As a newly single “fitness person”, I’ve recently been working on identifying what is most important in a partner for me. Just how crucial is commonality when it comes to fitness and nutrition in a successful relationship? For me, it’s a dealbreaker if my partner doesn’t support my lifestyle. I wondered if other people felt this way, too. Naturally, I turned to Facebook to get answers.
In only a few hours, I received over 30 written responses to my question, with some great insight. However, fearing that my poll was a bit biased based on my personal network of mostly fit folks, I decided to ask a professional her thoughts on the subject.
Relationship coach and intimacy expert, Colette Davenport, revealed to me that couples struggle when values aren’t aligned. “When one is more dedicated to wellness than the other, I often hear complaints related to shared goals. Plus, they believe that if their partner would do ‘x’ with them (workout, play sports, eat healthy, etc), it would strengthen their bond. There’s a high value placed on wellness for some and where compatibility, goals, and mutual intentions are concerned, a mismatch here can create a disconnect.”
So what happens when one person in a relationship becomes passionate about health and fitness, or is looking for growth in this area of their life, when their partner is not? Davenport says, “Both people have to be mutually excited about each other’s pursuits or they can find themselves moving in different directions and possibly become resentful.” If you want to keep your relationship strong while your partner is working on their personal goals, you need to become their cheerleader and be willing and able to pick up the slack if needed. You should be an advocate for their growth, even if you do not share the same individual goals.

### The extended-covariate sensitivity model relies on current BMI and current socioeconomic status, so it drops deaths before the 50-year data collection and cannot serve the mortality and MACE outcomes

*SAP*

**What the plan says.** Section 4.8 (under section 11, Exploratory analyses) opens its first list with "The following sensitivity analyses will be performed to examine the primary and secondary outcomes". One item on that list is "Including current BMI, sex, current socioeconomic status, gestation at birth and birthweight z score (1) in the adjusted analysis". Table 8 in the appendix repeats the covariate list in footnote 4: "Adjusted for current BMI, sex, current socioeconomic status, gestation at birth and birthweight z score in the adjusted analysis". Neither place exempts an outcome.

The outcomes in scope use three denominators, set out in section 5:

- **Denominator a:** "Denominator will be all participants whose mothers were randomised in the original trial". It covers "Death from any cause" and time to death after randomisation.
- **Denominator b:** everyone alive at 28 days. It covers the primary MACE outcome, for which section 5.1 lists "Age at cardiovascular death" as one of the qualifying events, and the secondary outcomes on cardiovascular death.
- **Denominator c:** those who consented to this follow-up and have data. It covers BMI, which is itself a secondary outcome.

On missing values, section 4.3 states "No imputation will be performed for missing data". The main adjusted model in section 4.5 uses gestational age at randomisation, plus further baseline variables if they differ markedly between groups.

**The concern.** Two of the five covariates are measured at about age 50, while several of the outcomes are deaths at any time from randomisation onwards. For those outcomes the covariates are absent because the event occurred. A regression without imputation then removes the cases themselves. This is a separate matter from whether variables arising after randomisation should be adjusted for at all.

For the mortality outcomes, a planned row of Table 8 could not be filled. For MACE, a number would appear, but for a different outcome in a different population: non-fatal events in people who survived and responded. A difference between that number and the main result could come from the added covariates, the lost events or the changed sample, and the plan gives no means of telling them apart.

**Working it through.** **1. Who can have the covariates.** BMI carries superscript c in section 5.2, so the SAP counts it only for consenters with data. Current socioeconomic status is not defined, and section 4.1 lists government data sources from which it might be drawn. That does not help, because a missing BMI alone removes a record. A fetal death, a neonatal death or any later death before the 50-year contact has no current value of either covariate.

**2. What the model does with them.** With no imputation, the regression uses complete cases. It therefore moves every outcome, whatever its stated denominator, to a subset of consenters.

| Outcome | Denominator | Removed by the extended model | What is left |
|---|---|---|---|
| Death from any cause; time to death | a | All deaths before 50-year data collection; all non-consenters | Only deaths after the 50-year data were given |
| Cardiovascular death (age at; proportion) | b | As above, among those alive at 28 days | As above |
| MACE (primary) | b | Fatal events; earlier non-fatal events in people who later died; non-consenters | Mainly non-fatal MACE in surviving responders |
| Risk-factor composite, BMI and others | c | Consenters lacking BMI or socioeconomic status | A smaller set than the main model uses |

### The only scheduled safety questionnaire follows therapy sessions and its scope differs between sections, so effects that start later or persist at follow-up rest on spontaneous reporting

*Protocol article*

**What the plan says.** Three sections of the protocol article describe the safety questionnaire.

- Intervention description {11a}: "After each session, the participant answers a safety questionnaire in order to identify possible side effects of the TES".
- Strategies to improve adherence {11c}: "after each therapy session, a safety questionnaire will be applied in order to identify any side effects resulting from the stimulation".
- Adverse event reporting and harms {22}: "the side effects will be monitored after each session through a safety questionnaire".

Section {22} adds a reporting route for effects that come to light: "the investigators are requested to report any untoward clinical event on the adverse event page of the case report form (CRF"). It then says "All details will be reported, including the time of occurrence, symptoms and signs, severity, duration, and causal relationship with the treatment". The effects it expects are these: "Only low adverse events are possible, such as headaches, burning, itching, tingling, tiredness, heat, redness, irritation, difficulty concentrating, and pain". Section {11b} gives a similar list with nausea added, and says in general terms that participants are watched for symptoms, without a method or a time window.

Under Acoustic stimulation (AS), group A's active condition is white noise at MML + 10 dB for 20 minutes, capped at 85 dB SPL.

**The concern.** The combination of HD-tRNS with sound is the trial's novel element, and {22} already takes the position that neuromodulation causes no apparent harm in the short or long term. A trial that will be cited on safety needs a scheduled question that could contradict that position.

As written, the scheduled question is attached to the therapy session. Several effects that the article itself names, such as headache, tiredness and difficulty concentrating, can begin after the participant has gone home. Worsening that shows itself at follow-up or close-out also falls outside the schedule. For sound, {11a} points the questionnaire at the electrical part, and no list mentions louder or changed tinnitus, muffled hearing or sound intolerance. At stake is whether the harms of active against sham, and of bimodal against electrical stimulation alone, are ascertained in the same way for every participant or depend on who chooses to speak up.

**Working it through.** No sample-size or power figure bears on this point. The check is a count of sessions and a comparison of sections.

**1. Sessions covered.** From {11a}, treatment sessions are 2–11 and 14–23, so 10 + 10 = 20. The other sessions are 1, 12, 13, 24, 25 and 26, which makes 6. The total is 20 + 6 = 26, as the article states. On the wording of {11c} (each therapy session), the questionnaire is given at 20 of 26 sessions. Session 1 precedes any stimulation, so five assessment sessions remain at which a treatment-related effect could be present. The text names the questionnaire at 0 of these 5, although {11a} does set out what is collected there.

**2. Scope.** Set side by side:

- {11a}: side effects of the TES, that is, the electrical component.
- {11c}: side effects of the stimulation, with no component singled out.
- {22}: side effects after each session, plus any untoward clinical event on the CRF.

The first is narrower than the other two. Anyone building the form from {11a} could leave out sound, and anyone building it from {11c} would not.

If you’re a supportive partner or if you have one, there’s no need to worry. But if you and your partner find yourselves drifting apart due to different health and fitness values, it’s quite possible to find that intimacy and support at the gym. Davenport calls it “the transference effect” and says that it’s a very real occurrence when someone goes through a life change and is having regular vulnerable experiences with someone in their life. We all know there is some level of vulnerability when you workout with a coach or in a group setting. This is where the attraction happens. “The coach is lighting the way for people to become the best version of themselves. In addition to the feel-good hormones released during exercise, achieving fitness goals can be really emotional, which can get projected onto the coach,” Davenport says. That good feeling can turn into desire and in some cases, real love, when the feeling is mutual.
If you’re single and looking for a partner, decide first what values are most important to you. If fitness is very important to you, you should seek that out in a partner so that you have commonality on your side. Mutual respect, understanding, and support are very strong foundational pillars for any successful relationship. If you’re in a relationship where one of you is more focused on fitness than the other, make sure you encourage one another and support endeavors that allow your partner to find growth and satisfaction.